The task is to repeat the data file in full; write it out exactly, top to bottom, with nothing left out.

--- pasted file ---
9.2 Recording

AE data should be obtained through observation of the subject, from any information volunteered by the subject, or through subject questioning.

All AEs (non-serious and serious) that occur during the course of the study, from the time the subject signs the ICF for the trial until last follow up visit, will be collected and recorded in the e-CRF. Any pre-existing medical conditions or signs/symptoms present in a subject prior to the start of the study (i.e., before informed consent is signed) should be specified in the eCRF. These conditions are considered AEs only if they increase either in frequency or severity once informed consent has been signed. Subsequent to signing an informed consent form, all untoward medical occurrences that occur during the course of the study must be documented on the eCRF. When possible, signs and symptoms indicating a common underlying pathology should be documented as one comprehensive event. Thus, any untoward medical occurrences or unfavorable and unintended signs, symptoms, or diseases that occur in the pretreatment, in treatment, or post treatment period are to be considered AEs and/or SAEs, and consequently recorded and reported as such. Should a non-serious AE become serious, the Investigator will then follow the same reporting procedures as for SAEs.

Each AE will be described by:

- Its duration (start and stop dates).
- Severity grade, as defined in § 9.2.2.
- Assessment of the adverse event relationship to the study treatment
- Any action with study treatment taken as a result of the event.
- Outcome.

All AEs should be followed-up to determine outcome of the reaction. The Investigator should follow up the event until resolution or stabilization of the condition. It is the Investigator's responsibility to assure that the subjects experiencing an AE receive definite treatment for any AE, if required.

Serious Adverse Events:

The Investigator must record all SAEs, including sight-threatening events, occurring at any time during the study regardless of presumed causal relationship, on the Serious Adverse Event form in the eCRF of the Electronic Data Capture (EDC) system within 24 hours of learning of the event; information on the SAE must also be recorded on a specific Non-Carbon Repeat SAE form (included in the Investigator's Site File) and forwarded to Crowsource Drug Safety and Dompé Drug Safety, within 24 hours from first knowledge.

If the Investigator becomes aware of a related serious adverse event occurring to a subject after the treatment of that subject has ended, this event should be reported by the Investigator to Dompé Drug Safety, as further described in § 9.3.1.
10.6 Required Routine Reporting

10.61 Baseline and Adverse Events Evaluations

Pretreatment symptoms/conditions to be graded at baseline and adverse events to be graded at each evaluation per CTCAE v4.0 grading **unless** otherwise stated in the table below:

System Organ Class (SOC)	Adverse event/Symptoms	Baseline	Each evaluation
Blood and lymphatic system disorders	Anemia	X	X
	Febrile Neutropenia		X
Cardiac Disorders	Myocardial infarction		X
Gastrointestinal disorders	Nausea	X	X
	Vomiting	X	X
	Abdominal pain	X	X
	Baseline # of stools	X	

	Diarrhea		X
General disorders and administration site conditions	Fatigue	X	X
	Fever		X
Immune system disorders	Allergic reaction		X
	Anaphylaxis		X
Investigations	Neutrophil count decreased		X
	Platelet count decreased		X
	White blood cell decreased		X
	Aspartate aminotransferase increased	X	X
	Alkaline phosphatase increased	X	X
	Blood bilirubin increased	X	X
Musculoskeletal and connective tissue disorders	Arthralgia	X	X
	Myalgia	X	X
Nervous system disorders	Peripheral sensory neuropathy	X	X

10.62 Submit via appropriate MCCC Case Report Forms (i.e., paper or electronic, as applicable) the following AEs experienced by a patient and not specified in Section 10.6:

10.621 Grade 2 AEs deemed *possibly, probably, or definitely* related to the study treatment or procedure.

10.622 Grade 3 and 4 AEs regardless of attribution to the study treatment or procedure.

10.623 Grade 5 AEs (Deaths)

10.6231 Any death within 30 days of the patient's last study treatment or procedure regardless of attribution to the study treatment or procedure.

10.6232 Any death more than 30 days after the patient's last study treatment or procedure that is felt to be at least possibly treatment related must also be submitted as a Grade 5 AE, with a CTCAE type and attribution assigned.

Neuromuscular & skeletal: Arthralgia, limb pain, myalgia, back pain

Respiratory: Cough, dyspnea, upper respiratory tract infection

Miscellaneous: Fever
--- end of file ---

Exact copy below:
9.2 Recording

AE data should be obtained through observation of the subject, from any information volunteered by the subject, or through subject questioning.

All AEs (non-serious and serious) that occur during the course of the study, from the time the subject signs the ICF for the trial until last follow up visit, will be collected and recorded in the e-CRF. Any pre-existing medical conditions or signs/symptoms present in a subject prior to the start of the study (i.e., before informed consent is signed) should be specified in the eCRF. These conditions are considered AEs only if they increase either in frequency or severity once informed consent has been signed. Subsequent to signing an informed consent form, all untoward medical occurrences that occur during the course of the study must be documented on the eCRF. When possible, signs and symptoms indicating a common underlying pathology should be documented as one comprehensive event. Thus, any untoward medical occurrences or unfavorable and unintended signs, symptoms, or diseases that occur in the pretreatment, in treatment, or post treatment period are to be considered AEs and/or SAEs, and consequently recorded and reported as such. Should a non-serious AE become serious, the Investigator will then follow the same reporting procedures as for SAEs.

Each AE will be described by:

- Its duration (start and stop dates).
- Severity grade, as defined in § 9.2.2.
- Assessment of the adverse event relationship to the study treatment
- Any action with study treatment taken as a result of the event.
- Outcome.

All AEs should be followed-up to determine outcome of the reaction. The Investigator should follow up the event until resolution or stabilization of the condition. It is the Investigator's responsibility to assure that the subjects experiencing an AE receive definite treatment for any AE, if required.

Serious Adverse Events:

The Investigator must record all SAEs, including sight-threatening events, occurring at any time during the study regardless of presumed causal relationship, on the Serious Adverse Event form in the eCRF of the Electronic Data Capture (EDC) system within 24 hours of learning of the event; information on the SAE must also be recorded on a specific Non-Carbon Repeat SAE form (included in the Investigator's Site File) and forwarded to Crowsource Drug Safety and Dompé Drug Safety, within 24 hours from first knowledge.

If the Investigator becomes aware of a related serious adverse event occurring to a subject after the treatment of that subject has ended, this event should be reported by the Investigator to Dompé Drug Safety, as further described in § 9.3.1.
10.6 Required Routine Reporting

10.61 Baseline and Adverse Events Evaluations

Pretreatment symptoms/conditions to be graded at baseline and adverse events to be graded at each evaluation per CTCAE v4.0 grading **unless** otherwise stated in the table below:

System Organ Class (SOC)	Adverse event/Symptoms	Baseline	Each evaluation
Blood and lymphatic system disorders	Anemia	X	X
	Febrile Neutropenia		X
Cardiac Disorders	Myocardial infarction		X
Gastrointestinal disorders	Nausea	X	X
	Vomiting	X	X
	Abdominal pain	X	X
	Baseline # of stools	X	

	Diarrhea		X
General disorders and administration site conditions	Fatigue	X	X
	Fever		X
Immune system disorders	Allergic reaction		X
	Anaphylaxis		X
Investigations	Neutrophil count decreased		X
	Platelet count decreased		X
	White blood cell decreased		X
	Aspartate aminotransferase increased	X	X
	Alkaline phosphatase increased	X	X
	Blood bilirubin increased	X	X
Musculoskeletal and connective tissue disorders	Arthralgia	X	X
	Myalgia	X	X
Nervous system disorders	Peripheral sensory neuropathy	X	X

10.62 Submit via appropriate MCCC Case Report Forms (i.e., paper or electronic, as applicable) the following AEs experienced by a patient and not specified in Section 10.6:

10.621 Grade 2 AEs deemed *possibly, probably, or definitely* related to the study treatment or procedure.

10.622 Grade 3 and 4 AEs regardless of attribution to the study treatment or procedure.

10.623 Grade 5 AEs (Deaths)

10.6231 Any death within 30 days of the patient's last study treatment or procedure regardless of attribution to the study treatment or procedure.

10.6232 Any death more than 30 days after the patient's last study treatment or procedure that is felt to be at least possibly treatment related must also be submitted as a Grade 5 AE, with a CTCAE type and attribution assigned.

Neuromuscular & skeletal: Arthralgia, limb pain, myalgia, back pain

Respiratory: Cough, dyspnea, upper respiratory tract infection

Miscellaneous: Fever